More meditation on the faith of Abraham.
God, in His love and favor over Abraham, gave him this bizarre task, to offer his son as a burnt offering. This is on the surface one of the craziest and most difficult stories in all of scripture. How could a good and loving God ask His favored servant to do such a terrible thing?
Let’s unpack this a bit. God bid him to sacrifice both his moral sense and his aesthetic sense, touching Abraham’s deepest identity inherited from the fall. The split we have inside of us between the two kinds of good, the moral good and the aesthetic good, is something we inherited from the earliest time of the fall. Read more about this here: http://thereforenow.com/2011/04/two-kinds-of-good/.
Sacrificing your child is a moral offense. It is murder, but worse, it is murder of your own trusting dependent child. Murder of your own child is something that is considered in any culture at any time beyond even the worst offender. This is no justified warfare killing. This bidding asked Abraham to deeply and truly sacrifice his moral sense. Further, saying yes to this was the kind of thing one could not do halfway, nor could one undo it.
However, Isaac’s name, which Abraham and Sarah gave him, meant laughter. They had waited decades for this child, beyond the time when there was any hope they could conceive. They had been led on for years with the promise of children, and finally, a son! He was their joy and hope, the fulfillment of their promise. More than a moral offense, the sacrifice of Isaac represented the end of Abraham’s greatest hope and joy on earth.
He was bid to let go of his control over both his moral sense of good and his aesthetic sense of good, his sense of obligation and his sense of delight, his will and his desire, to trust God only. In doing so, when God stopped his hand from killing Isaac, Abraham’s moral life and his happiness, were no longer things that he had to strive to establish or control. They were restored, given to him as a gift, he had been liberated from having to design or procure his own good. God controlled these things for Abraham, because in faith he had surrendered them to God.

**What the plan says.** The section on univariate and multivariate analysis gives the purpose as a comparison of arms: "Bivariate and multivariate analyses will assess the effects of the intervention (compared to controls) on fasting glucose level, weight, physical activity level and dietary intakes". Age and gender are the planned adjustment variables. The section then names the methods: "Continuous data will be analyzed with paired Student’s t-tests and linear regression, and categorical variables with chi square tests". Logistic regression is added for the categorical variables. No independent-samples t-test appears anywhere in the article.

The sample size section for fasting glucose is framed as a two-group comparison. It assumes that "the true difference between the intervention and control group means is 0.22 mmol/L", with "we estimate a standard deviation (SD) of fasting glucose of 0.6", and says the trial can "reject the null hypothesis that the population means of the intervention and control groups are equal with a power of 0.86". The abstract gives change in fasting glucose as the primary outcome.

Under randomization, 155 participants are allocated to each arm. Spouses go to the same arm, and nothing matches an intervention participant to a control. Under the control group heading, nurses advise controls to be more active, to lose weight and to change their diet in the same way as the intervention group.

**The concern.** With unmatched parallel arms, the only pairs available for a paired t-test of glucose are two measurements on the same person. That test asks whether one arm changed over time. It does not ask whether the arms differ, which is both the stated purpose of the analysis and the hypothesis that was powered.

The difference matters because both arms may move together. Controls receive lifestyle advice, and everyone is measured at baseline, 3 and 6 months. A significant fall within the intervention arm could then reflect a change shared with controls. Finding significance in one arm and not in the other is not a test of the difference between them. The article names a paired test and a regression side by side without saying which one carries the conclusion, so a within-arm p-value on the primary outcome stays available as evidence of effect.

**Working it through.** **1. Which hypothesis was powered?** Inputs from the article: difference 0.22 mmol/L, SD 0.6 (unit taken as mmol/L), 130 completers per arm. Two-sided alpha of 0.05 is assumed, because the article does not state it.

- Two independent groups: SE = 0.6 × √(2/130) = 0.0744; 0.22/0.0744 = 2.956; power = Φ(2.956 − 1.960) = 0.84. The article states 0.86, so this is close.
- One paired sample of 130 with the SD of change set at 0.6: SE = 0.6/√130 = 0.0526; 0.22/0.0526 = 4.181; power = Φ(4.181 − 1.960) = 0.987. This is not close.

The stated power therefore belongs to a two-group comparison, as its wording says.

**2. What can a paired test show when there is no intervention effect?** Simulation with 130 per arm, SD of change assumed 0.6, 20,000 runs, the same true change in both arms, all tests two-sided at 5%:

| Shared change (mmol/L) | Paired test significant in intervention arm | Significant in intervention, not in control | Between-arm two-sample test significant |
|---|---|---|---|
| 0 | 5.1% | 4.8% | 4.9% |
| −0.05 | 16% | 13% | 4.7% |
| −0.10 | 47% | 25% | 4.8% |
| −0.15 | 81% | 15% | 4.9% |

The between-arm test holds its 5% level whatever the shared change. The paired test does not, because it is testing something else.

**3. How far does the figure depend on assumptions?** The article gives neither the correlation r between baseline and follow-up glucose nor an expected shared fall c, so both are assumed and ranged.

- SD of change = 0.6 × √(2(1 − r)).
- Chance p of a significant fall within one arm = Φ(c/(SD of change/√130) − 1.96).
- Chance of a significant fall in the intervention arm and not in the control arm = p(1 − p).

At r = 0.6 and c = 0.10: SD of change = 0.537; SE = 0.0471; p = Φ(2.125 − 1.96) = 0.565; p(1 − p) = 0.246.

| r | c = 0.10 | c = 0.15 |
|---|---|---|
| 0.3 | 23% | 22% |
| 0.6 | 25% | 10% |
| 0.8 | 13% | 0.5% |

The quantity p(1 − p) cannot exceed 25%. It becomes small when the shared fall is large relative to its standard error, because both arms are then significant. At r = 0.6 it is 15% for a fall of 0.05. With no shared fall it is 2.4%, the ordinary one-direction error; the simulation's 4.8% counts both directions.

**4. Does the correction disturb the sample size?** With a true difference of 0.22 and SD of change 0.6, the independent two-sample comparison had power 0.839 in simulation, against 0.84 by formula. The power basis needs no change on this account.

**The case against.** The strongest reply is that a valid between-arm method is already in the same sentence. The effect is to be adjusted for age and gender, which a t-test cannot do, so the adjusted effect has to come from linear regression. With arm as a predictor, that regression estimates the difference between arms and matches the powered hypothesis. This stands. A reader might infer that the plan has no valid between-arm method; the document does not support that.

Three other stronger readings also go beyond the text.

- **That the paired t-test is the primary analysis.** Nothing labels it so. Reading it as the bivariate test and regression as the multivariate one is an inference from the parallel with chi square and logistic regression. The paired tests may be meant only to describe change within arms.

Instead, he was absolved of all control over these things, like a baby. He entered into the universe of grace, where all things, even moral character, are given free of charge or earnings, established only by miracles and revelation. His morals had become the safe trusted play of a child. He no longer had to control the world around him or God to achieve his morals or desires. He released control to God, he was liberated into faith. It isn’t that Abraham now was immoral, or an emotional martyr, or non-existent as a individual. When Paul says “It is no longer I who live, but Christ” I think he means this exact sort of dynamic. It is that these things had been dethroned, his trust was no longer in himself to procure them or even to cling to them as his master. This is how faith leads to a unity of good, of morals and desire reunited. It is by simply dropping all necessity for either morals or desire and to trust that God loves us and will provide these things for us outside of our own control. This was the faith of Abraham, and it is the life of Jesus Himself.
So, God bids us to release our need for moral or desirable good altogether, to enter pure relationship with Him. The question really isn’t how can we hear God. The question is, what is God saying? For most of our lives we are not ready to hear what He says. If we make an idol of either our morals or our desire, we miss God, but if release our idolatry of these things, we worship Him only, and He is able to restore both.